{ 6 } Comments

  1. Hugh McNally | November 21, 2008 at 2:15 pm | Permalink

    Actually, to watch this attack in action, you need to visit…

    …and allow the server-side component to do the analysis in question. The alarmism of this post is understandable; it should be tempered by the fact that the phisher needs to generate a specific list of URLs and run the exploit against that list, thus coming up with a subset of his source list. The source list would be easy enough to generate, though.

    > Neither the link background and caching timing attacks rely on javascript

    This is wrong. To illustrate, visit the above URL with JS turned off; it will tell you to turn it on to get phishing results. This exploit examines how long it takes to retrieve a style sheet; if the time is negligible, the phisher can assume that the browser client has that information cached and, therefore, can assume that the user has visited site X. The measurement of time on the client side requires a client-side technology (the JS code).

    The complete description of the exploit is described in some detail by the University of Illinois researchers at In it, they relate how researchers have “described a timing-based attack that made it possible to determine (with some statistically quantifiable certainty) whether a given user had visited a given site or not – simply by determining the retrieval times of consecutive URL calls in a segment of HTTP code.”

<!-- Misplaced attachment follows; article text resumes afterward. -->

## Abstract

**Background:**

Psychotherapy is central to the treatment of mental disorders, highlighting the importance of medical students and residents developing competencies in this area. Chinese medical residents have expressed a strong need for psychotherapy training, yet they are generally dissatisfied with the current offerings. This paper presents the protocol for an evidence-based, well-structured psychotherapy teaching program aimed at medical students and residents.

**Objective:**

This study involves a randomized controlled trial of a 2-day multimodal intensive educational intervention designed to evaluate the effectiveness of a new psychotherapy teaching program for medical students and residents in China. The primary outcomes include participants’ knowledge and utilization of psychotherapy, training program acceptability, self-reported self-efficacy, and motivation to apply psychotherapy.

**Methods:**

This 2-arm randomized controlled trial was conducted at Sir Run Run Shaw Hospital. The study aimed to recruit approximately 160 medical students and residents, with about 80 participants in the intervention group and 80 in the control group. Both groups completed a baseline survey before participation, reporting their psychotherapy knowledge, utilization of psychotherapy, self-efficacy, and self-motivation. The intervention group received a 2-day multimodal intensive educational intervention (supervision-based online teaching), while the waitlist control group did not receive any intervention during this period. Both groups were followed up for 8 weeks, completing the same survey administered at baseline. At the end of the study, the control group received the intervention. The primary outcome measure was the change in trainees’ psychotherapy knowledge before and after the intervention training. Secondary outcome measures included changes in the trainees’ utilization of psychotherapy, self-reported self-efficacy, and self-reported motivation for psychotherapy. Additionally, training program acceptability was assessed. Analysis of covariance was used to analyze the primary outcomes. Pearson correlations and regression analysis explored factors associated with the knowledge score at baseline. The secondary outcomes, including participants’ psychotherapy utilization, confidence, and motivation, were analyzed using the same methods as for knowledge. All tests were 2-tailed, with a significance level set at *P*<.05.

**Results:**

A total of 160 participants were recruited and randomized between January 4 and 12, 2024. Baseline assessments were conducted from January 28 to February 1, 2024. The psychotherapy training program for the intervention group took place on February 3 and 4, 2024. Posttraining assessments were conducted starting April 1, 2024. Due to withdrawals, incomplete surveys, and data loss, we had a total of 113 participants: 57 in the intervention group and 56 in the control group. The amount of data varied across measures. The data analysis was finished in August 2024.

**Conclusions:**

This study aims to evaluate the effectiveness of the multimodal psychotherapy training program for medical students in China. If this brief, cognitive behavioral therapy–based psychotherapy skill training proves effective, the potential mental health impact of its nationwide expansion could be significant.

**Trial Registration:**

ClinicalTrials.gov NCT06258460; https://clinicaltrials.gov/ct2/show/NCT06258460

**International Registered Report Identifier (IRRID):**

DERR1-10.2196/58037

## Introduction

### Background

This blog posting should be revised to reflect the facts of the exploit. No doubt, the author visited the “result link” on ( that had been sent to him/her, saw the results, said “hey, I’ve visited these sites!” and wrote this post. I did the same, and briefly thought the same.

  2. hal | November 21, 2008 at 3:20 pm | Permalink

    Hi Hugh,

    Thanks for the comments and the fixed link for the demonstration. I hadn’t realized they were generating session specific links for that demo. I think you may be thinking of the bank widget demonstration on the main page of the indiana site. The more interesting demo that I was trying (and failing!) to link to is the one linked by the ‘view all sites of interest’ link under the banking widget.

    I state clearly in the post that the attacks make it “possible for any website to query whether you have visited any of a list of other websites.” I’m not sure how to state any more clearly that the exploit has to run against a list of sites.

    The alarmism in the post is intentional, though the ‘#1’ part of the title is supposed to hint that there will be more posts in the future that argue that the lack of privacy is composed a number of these sorts of privacy invasions. In fact, a large majority of web users have no idea and would be alarmed to learn that any given site they visit can tell whether or not they have visited youporn, alcoholics anonymous, or a gambling site. And this is just one of many of these sorts of holes in expected privacy that are just sitting around with either no apparent solution or no one with the power interested in fixing them.